Live Alone And Like It
Mel Torme - Live Alone and Like Itand
The episode was the 19th episode for the show's first season. The episode was written by Jenna Bans and was directed by Arlene Sanford. It originally aired on Sunday April 17, Lynette reluctantly cares for Mrs. McCluskey after she collapses in front of her after taking too much medication. Karen then thanks her for what she did and begins to start intruding on her life and tells her not to help if it's only because she feels obligated since they're not friends.
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I had no fantasies about my wedding day, only about my writing place: a little garret overlooking some scenic rooftops, precise location to be determined, where nobody, least of all my parents, could come in without knocking and accidentally banish the muse. I was always, in these dreams, in the middle of some great creative project, never at the tentative beginning or the slog-like end, never stuck and procrastinating by looking up pictures of bigger, better, prettier garrets online. I never particularly worried about how I would manage the other part of the equation that Woolf lays out, the a year or whatever that would be today, in London or Paris or New York or wherever my room happened to be.
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Marjorie Hillis — was an American author of popular nonfiction books for women in the s. Her book Live Alone and Like It was one of the most popular titles of the decade. After completing her education at Miss Dana's School for Young Ladies , a private school in New Jersey, and traveling abroad for a year, Marjorie went to work writing captions for Vogue magazine's pattern book. Hillis eventually became Vogue's assistant editor. In , she published the year's number eight nonfiction bestseller, Live Alone and Like It, an advice book for young women on how to live independently.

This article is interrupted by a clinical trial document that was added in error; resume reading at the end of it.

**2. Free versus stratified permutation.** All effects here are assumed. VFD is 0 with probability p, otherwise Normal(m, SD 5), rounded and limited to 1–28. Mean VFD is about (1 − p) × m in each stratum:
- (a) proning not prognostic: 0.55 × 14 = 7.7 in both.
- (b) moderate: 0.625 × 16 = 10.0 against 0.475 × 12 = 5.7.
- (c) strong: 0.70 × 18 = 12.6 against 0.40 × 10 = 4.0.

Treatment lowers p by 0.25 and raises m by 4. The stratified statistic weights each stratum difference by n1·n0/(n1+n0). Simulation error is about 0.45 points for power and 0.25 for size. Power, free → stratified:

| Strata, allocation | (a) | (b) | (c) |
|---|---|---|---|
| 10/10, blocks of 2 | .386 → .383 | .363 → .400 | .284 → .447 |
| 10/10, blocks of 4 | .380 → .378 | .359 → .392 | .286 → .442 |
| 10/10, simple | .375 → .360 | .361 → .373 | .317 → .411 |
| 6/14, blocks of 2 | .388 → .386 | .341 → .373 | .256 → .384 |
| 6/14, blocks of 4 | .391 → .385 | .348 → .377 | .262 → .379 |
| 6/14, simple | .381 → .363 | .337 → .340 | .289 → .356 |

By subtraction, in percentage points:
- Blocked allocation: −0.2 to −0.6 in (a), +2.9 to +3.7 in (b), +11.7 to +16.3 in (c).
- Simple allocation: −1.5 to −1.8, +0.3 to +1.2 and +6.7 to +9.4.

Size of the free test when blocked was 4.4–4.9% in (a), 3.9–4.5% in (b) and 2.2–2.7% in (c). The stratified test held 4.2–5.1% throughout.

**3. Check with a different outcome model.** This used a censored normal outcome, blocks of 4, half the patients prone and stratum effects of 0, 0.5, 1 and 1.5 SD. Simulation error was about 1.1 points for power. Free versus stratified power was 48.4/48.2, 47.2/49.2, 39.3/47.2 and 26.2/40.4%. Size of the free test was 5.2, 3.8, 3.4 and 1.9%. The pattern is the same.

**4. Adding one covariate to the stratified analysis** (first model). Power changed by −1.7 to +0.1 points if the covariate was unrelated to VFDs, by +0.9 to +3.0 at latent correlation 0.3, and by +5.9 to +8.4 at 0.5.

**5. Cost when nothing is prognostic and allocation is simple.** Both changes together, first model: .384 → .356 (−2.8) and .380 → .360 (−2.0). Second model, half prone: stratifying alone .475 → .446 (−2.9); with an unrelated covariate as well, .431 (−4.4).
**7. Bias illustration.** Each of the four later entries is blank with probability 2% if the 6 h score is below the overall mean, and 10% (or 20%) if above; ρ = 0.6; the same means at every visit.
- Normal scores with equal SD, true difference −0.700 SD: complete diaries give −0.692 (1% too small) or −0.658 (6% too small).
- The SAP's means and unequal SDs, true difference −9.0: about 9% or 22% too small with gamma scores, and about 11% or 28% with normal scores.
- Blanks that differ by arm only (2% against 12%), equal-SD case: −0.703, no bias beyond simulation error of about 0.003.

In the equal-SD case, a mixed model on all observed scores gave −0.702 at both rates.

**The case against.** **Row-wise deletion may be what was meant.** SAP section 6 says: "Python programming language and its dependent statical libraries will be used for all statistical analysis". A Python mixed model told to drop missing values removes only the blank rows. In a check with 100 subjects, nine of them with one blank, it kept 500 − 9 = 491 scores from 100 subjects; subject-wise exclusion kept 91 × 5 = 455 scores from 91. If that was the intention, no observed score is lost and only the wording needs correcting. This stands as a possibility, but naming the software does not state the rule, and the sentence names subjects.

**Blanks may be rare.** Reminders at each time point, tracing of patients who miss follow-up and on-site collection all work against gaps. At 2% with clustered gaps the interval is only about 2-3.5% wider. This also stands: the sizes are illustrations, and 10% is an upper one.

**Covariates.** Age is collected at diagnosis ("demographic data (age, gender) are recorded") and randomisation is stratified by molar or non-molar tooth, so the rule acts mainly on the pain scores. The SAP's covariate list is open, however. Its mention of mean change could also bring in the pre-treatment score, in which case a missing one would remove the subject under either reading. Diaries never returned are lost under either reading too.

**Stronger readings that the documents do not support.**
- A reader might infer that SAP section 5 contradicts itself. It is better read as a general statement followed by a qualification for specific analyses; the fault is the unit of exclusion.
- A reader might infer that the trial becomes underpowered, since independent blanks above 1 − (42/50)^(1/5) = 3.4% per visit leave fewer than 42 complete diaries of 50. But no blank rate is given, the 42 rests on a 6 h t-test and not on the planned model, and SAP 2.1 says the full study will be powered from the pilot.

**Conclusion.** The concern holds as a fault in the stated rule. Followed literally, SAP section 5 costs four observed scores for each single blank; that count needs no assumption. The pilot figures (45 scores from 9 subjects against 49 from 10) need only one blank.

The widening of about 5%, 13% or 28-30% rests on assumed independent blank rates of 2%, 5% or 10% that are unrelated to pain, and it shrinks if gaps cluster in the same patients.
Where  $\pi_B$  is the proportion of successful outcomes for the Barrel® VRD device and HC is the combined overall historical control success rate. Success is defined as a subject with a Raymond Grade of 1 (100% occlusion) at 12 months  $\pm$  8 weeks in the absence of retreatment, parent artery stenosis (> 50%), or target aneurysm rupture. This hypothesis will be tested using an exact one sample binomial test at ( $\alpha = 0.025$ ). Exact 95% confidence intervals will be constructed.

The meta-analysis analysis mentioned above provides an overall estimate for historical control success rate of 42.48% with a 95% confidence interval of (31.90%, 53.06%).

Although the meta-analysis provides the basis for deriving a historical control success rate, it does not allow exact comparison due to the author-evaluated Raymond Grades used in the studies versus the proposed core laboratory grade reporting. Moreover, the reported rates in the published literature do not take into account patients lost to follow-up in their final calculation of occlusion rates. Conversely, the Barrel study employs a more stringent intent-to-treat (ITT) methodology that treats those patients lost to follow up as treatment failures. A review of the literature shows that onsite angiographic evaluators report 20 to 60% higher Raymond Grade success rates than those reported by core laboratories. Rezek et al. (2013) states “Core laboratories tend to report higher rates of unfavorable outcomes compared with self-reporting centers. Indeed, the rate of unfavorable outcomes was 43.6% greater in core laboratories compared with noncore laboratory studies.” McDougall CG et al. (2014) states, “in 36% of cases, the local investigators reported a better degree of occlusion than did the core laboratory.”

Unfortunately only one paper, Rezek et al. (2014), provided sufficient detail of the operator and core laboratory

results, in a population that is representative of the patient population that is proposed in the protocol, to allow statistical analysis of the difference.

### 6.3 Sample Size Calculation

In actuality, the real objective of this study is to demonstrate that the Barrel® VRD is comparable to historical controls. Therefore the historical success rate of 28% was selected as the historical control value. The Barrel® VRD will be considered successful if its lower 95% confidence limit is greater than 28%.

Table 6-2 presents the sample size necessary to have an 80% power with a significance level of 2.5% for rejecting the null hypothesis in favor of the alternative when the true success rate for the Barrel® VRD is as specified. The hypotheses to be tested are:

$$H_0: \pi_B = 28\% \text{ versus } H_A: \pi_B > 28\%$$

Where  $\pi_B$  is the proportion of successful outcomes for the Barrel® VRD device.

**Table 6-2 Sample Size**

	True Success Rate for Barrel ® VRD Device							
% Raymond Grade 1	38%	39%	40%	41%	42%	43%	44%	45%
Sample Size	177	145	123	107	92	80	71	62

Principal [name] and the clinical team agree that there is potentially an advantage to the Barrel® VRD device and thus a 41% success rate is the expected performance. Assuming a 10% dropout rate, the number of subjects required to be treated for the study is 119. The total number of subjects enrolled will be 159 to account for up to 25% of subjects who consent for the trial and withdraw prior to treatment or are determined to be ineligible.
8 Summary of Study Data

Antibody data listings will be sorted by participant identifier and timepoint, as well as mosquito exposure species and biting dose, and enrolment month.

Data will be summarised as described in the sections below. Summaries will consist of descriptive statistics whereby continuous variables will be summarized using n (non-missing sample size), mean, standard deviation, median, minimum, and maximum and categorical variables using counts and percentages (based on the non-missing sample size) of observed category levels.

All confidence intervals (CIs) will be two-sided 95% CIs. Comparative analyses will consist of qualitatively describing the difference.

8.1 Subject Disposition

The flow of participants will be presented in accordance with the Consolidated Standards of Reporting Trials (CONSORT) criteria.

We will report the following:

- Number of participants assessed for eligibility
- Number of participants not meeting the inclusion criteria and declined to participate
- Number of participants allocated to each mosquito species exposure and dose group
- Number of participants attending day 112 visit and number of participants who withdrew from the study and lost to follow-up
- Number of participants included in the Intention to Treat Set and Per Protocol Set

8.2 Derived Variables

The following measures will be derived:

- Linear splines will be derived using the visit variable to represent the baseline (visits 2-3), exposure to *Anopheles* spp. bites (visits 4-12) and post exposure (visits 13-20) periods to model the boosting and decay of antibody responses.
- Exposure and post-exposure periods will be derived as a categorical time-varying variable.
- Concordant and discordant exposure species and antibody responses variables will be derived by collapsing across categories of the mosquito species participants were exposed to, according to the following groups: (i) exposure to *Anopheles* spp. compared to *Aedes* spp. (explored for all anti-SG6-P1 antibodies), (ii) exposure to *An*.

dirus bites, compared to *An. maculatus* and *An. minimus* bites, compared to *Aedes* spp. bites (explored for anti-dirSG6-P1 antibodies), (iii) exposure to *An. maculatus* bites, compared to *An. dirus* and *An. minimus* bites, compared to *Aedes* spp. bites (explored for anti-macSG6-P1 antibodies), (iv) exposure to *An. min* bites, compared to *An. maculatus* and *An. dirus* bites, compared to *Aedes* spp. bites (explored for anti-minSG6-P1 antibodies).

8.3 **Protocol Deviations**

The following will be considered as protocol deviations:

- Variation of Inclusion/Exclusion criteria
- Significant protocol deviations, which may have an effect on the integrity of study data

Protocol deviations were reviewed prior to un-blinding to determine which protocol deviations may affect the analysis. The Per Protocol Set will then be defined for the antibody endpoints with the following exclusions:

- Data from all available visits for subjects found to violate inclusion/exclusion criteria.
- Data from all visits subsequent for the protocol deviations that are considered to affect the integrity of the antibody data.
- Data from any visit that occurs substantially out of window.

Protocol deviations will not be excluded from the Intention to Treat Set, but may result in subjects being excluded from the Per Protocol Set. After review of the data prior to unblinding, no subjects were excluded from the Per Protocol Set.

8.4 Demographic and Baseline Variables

Ordinarily, it is not necessary to prove one's credentials as a reviewer. But in this instance, our subject today being self-help books for single girls, here are some facts you may care to know. Second, and this may be more pertinent, when I was in my twenties, I read a book called Women Who Love Too Much, ooh, only about 48 times. In other words, I know all about single life. Sometimes, it is great; sometimes, it is grim. The literature pertaining to it, however, is always terrible I am not including fiction here, obviously , though women buy it all the same because a you can't get drunk every night; b sometimes your friends have better things to do than listen to you droning on; and c occasionally, one has an inexplicable longing for platitudes. Even so, once the box of Kleenex is empty, you get to wondering how so much drivel gets published.
Bestsellers that are annoyingly ubiquitous one decade have a funny way of slipping out of the cultural consciousness over the next. It makes the history of publishing a rich site for pop cultural archeology. In , Live Alone and Like It was a blockbuster. It was an utter marketing bonanza, with the publisher encouraging department stores to sell copies of the book alongside supplies for the Live-Alone life, clocks and clothes and other necessities. But Hillis was also making a very bold argument for her time, rethinking how women could live under their own roofs. The Extra Woman provides a glimpse into the pop cultural world that created all those sparkling musicals you see late at night on TCM, fully of slinky gowns and art deco dressing tables. But it also examines the broader cultural context, offering a window into the mass culture of the Great Depression.
Live Alone and Like It
Cyrille Aimee - "Live Alone and Like It" - Let's Get Lost